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Donate Your Time Without Risking Your Fortune
Posted by Alexander Wozniak on Mon, Mar 24, 2014 @ 09:16 AM

Often, a not-for-profit organization’s Board of Directors and Officers are volunteers who donate their time and expertise to help manage these institutions. Similar to serving on corporate, for-profit boards, these individuals risk being personally named in lawsuits alleging mismanagement. Consequently, Directors and Officers (D&O) insurance is typically made available to not-for-profits so that experienced professionals can serve on the Boards of these organizations without the fear of personal financial loss.

In today’s litigious society, even not-for-profit organizations and their Directors and Officers run the risk of being sued for an extensive list of alleged wrongdoing. They are susceptible to lawsuits alleging, among other things: discrimination (age, race, sex, employment, membership), harassment, wrongful termination, conflicts of interest, misleading reports or other misrepresentations, defamation, libel & slander (including through the use of social media), breach of fiduciary duty, wage & hour law claims and failure to deliver services.

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Topics: non-for-profit, Non-profits, Not-for-Profits, Alexander Wozniak

Adjunct Faculty: Crediting Hours of Service and Other Affordable Care Act Updates
Posted by Diane Caron on Fri, Mar 21, 2014 @ 04:36 PM

The Affordable Care Act (the “Act”) requires employers to determine full-time status for employees in order to determine if the employer is considered a large employer (50 or more full time employees) subject to the shared responsibility provisions, and also to identify those employees that must be offered minimum affordable coverage in order to avoid penalties under the Act (the shared responsibility provision).

A large employer under the Act is defined as an employer who employed an average of at least 50 full-time or full-time equivalent employees in the preceding year. Full-time equivalent employees are based on the aggregate hours of employees who are not full-time. A full-time employee is an employee who is scheduled to work at least an average of 30 hours per week.  Full-time employees are the only employees considered when determining if an employer is subject to potential liabilities for failure to offer minimum affordable health insurance coverage.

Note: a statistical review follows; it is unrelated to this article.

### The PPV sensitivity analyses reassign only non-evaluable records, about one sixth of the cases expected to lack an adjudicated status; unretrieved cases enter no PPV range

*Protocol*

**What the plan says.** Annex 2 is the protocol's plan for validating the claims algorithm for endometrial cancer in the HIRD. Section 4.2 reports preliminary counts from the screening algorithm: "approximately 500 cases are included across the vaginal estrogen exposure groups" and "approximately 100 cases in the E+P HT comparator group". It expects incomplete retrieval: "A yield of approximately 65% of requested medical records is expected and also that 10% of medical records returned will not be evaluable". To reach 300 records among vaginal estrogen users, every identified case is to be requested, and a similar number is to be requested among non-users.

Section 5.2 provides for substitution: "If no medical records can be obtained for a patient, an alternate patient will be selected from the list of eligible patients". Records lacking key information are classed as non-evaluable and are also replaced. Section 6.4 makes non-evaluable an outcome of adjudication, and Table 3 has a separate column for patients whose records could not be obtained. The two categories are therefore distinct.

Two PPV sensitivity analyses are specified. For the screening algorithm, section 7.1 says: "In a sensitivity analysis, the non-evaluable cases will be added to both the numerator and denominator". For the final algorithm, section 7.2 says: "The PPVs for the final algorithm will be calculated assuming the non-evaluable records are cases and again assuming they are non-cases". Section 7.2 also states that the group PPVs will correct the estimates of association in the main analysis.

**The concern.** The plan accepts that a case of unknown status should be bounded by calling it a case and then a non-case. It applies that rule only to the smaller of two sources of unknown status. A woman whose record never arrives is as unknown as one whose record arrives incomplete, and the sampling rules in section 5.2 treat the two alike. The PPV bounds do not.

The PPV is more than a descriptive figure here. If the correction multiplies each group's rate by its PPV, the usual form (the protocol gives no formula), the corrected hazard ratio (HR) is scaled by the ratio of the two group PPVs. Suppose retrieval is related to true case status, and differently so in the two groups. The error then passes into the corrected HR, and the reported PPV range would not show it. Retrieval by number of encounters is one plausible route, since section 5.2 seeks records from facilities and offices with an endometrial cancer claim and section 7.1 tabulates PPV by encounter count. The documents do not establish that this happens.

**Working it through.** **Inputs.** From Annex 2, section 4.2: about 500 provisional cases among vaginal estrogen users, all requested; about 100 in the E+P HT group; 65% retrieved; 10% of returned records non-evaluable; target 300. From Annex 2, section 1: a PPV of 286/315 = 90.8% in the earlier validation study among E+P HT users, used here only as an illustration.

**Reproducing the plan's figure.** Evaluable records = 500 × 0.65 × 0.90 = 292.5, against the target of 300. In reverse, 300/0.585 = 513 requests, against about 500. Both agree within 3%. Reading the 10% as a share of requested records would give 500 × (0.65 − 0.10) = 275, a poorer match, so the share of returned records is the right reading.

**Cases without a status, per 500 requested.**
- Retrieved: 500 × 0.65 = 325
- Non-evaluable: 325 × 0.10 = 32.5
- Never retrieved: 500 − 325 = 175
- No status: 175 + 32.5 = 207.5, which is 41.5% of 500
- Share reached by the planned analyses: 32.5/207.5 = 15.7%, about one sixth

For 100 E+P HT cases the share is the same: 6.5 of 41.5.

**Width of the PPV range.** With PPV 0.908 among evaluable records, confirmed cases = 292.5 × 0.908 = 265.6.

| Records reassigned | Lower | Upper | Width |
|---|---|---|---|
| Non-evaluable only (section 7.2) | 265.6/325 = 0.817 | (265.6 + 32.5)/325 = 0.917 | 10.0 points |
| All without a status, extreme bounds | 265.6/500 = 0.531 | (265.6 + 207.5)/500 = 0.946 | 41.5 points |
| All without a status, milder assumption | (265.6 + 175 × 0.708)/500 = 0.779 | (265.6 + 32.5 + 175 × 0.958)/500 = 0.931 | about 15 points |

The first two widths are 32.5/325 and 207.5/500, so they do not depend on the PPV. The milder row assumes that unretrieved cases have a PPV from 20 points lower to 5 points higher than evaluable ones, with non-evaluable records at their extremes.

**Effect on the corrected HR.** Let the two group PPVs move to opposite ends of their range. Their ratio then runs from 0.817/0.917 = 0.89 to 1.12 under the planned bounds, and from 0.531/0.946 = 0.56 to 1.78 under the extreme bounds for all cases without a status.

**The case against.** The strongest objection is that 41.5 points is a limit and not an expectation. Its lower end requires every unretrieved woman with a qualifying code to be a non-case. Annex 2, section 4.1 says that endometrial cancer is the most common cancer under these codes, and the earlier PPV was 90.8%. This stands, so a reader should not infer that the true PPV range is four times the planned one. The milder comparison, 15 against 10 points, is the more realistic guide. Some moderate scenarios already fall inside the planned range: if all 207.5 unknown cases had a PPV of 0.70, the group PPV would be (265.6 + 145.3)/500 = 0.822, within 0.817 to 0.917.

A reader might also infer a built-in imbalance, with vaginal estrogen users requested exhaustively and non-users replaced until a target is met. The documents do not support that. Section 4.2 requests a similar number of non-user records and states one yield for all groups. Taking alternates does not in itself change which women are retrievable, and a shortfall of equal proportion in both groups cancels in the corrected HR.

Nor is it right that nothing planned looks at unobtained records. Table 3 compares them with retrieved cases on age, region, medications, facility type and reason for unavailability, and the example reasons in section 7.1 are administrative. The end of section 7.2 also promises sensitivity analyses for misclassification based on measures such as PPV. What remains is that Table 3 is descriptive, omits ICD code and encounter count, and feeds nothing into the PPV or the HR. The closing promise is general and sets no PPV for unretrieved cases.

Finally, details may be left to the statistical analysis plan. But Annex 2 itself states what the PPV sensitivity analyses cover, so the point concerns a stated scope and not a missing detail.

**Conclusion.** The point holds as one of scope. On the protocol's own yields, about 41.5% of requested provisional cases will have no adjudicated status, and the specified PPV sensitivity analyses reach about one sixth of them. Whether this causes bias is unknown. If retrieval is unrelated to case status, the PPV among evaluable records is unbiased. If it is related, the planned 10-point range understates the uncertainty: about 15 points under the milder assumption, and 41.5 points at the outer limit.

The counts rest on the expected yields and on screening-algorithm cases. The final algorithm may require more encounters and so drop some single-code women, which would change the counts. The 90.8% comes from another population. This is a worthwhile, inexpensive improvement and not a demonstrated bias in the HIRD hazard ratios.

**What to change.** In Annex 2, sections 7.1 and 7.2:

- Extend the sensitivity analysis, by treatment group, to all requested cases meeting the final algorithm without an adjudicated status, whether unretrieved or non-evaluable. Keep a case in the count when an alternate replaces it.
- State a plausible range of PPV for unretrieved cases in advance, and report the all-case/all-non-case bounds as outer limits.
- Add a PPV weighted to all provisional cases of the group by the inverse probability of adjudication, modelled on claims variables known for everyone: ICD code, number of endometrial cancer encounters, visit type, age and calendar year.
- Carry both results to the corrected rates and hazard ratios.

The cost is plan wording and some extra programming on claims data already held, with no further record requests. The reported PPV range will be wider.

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Topics: The Affordable Care Act, Diane Caron, full-time emplyee, adjunct faculty, student employees

States Nationwide Strengthen Oversight of Not-for-Profits
Posted by Brenda Booth on Tue, Mar 18, 2014 @ 09:24 AM

Attention not-for-profits: expect to be subject to new regulations regarding governance and oversight – especially if you are based in or raise funds in New York State. New York Governor Andrew M. Cuomo recently signed into law Attorney General Eric T. Schneiderman’s Nonprofit Revitalization Act of 2013 (the “Act”), the first major overhaul of the laws governing New York’s not-for-profit sector in more than 40 years.

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Topics: Brenda Booth, Non-profits, Not-for-Profits

Federal OMB Grant Rules Overhauled
Posted by Greg Allender on Thu, Mar 6, 2014 @ 09:17 AM

On December 26, 2013 the Office of Management and Budget (OMB), in conjunction with the Council on Financial Assistance Reform (COFAR), published policy changes in the Federal Register regarding federal agencies’ interactions with contractors and vendors on federal grants, contracts and cooperative agreements. The long-awaited OMB guidance titled, “Uniform Administrative Requirements, Cost Principles, and Audit Requirements for Federal Awards,” replaces rules in OMB Circulars A-21, A-50, A-87, A-102, A-89, A-110, A-122, and A-133.

The latest OMB guidance, which consolidates several OMB circulars to standardize and streamline applications and reporting, is designed to improve the delivery, management, coordination and accountability of federal awards, while reducing the administrative burden on non-federal entities that receive federal awards. The goal of these changes is to improve performance and outcomes by eliminating duplicative and conflicting guidance, while promoting stronger oversight and accountability for taxpayer dollars. The changes should also hopefully reduce waste, fraud and abuse in the process.  

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Topics: non-for-profit, Federal OMB Grant, audit

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